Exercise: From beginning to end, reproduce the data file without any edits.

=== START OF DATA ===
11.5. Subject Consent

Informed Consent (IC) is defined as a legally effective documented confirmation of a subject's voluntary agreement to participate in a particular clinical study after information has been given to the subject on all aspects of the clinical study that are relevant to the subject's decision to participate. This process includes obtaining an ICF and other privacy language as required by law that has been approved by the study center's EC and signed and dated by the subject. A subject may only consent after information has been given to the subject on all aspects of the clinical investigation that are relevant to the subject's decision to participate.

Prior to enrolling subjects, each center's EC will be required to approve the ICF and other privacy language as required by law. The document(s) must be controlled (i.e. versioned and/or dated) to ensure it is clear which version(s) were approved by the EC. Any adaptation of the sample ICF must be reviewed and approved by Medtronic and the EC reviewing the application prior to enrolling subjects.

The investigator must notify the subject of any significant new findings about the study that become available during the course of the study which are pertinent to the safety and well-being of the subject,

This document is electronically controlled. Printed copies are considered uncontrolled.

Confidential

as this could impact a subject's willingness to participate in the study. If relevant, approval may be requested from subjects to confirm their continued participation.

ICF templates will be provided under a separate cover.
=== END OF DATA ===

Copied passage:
11.5. Subject Consent

Informed Consent (IC) is defined as a legally effective documented confirmation of a subject's voluntary agreement to participate in a particular clinical study after information has been given to the subject on all aspects of the clinical study that are relevant to the subject's decision to participate. This process includes obtaining an ICF and other privacy language as required by law that has been approved by the study center's EC and signed and dated by the subject. A subject may only consent after information has been given to the subject on all aspects of the clinical investigation that are relevant to the subject's decision to participate.

Prior to enrolling subjects, each center's EC will be required to approve the ICF and other privacy language as required by law. The document(s) must be controlled (i.e. versioned and/or dated) to ensure it is clear which version(s) were approved by the EC. Any adaptation of the sample ICF must be reviewed and approved by Medtronic and the EC reviewing the application prior to enrolling subjects.

The investigator must notify the subject of any significant new findings about the study that become available during the course of the study which are pertinent to the safety and well-being of the subject,

This document is electronically controlled. Printed copies are considered uncontrolled.

Confidential

as this could impact a subject's willingness to participate in the study. If relevant, approval may be requested from subjects to confirm their continued participation.

ICF templates will be provided under a separate cover.